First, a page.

Representative Alan Grayson, a Democrat from Florida’s Eighth Congressional District, is leaving office on Wednesday much as he entered it two years ago — as the pugnaciously partisan, verbal-bomb-tossing, liberal folk hero of the 111th Congress.
But in a wide-ranging interview as his term drew to a close, he repeatedly aimed his artillery in an unexpected direction: toward his own party.
Not for overreaching, in this age of hand-wringing over big government and creeping “socialism,” or for ideological purism. Instead, while surveying the wreckage of the November elections that cost him his seat and looking to the Congressional term ahead, Mr. Grayson posits that many Democrats have not been acting Democratic enough.
Judging by the results of the midterm elections, it does not exactly seem to be a widespread sentiment.
But at a moment when centrism seems to be the party’s antidote to a redrawn political landscape, Mr. Grayson is setting forth a radically different playbook of sharp elbows and unapologetic liberalism.
During the long conversation, Mr. Grayson, a 52-year-old father of five, faulted Democrats for failing to deliver for some of their most potent constituencies, among them labor unions and antiwar voters.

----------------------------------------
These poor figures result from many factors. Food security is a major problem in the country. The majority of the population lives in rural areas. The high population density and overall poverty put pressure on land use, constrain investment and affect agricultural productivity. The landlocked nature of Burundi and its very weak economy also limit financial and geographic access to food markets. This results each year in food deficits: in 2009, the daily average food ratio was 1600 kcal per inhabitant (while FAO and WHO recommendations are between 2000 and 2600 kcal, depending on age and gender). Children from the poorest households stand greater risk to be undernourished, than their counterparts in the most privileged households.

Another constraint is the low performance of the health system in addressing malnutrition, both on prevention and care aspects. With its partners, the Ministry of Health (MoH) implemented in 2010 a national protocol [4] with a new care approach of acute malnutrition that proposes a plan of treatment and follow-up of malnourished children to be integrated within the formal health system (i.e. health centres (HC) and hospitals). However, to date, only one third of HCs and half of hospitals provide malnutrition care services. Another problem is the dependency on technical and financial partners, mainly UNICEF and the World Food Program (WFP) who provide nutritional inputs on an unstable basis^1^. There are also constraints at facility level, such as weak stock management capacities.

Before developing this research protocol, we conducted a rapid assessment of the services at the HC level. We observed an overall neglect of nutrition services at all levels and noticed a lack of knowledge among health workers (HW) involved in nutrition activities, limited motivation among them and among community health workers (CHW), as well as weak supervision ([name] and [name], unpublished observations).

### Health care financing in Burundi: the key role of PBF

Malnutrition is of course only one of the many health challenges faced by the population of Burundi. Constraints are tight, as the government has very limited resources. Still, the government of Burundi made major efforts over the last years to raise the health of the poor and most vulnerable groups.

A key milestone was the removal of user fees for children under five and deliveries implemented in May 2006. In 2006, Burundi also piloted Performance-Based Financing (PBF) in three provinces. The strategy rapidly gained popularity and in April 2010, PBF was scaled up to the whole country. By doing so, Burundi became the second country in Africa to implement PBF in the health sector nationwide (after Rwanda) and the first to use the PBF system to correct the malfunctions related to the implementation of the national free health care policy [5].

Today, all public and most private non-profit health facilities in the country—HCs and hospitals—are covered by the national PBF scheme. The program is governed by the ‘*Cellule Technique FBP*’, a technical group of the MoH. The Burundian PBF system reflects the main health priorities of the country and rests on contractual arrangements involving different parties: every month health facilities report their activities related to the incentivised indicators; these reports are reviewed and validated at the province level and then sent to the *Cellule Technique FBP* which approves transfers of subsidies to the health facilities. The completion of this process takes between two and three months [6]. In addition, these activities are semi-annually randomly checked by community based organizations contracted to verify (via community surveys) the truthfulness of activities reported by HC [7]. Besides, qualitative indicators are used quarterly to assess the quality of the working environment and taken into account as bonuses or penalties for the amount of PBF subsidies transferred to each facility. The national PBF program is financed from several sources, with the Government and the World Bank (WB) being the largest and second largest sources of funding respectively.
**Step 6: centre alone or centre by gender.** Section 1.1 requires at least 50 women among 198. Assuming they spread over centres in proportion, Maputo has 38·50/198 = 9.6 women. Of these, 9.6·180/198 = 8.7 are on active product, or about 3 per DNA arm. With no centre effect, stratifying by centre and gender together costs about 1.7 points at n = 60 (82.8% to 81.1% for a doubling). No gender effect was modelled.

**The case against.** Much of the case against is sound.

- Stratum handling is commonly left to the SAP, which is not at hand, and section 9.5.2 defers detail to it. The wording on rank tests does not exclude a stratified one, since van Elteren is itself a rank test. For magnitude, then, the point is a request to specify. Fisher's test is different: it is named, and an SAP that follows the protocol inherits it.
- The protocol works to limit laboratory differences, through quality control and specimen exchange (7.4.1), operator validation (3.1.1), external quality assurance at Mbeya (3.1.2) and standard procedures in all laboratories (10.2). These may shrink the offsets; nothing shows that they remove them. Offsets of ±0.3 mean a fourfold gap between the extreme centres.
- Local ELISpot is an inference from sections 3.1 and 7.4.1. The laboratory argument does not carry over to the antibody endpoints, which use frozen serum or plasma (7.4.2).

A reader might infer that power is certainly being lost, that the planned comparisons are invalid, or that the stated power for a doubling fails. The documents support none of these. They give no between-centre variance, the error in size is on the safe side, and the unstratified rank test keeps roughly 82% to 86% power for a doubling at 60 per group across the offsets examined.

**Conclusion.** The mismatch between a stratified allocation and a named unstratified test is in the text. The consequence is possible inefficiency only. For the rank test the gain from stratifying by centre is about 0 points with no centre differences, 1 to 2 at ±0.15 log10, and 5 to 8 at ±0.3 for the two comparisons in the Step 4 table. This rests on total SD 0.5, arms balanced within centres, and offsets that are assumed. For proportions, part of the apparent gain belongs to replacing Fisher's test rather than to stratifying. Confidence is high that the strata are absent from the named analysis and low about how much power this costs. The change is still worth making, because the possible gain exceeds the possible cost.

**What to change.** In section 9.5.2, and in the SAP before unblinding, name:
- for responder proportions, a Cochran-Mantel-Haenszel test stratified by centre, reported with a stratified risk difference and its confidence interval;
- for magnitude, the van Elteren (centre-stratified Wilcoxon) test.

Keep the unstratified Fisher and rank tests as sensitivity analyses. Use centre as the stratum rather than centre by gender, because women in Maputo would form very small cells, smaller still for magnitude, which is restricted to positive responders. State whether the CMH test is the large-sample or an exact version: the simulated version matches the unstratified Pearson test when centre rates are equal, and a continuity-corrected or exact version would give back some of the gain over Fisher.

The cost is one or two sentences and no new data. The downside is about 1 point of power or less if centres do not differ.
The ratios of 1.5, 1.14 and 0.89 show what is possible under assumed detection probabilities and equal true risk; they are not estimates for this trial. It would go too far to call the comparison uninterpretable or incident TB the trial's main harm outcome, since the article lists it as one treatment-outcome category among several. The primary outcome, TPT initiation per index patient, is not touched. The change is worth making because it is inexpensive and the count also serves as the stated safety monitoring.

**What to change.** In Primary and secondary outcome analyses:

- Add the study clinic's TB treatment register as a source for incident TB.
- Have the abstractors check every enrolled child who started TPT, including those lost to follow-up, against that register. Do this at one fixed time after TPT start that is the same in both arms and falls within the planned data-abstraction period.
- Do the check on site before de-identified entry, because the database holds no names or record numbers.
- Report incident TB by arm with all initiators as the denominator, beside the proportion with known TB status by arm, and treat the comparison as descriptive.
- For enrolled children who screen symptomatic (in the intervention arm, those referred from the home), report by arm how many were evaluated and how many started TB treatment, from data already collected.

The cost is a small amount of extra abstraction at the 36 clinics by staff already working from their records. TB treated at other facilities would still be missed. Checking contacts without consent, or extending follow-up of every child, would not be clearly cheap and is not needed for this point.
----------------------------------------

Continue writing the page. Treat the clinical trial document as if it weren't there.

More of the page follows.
“What did the environmentalists see over the last two years?” he asked. “A proposed monumental increase in subsidies for nuclear power industry and offshore drilling.”
As for gay voters, he said: “What they got to see was a judge order that ‘don’t ask, don’t tell’ no longer be enforced and a Democratic president appeal that decision. That is what that constituency saw before Nov. 2.” (The law was repealed in the final hours of the 111th Congress.)
By Election Day, Democratic voters in many districts felt that they had no real choice, Mr. Grayson said.
“If you want people to support you, then you have to support them,” he said. “You have to think long about what you did for people who voted for you, made phone calls for you, who went door to door for you.”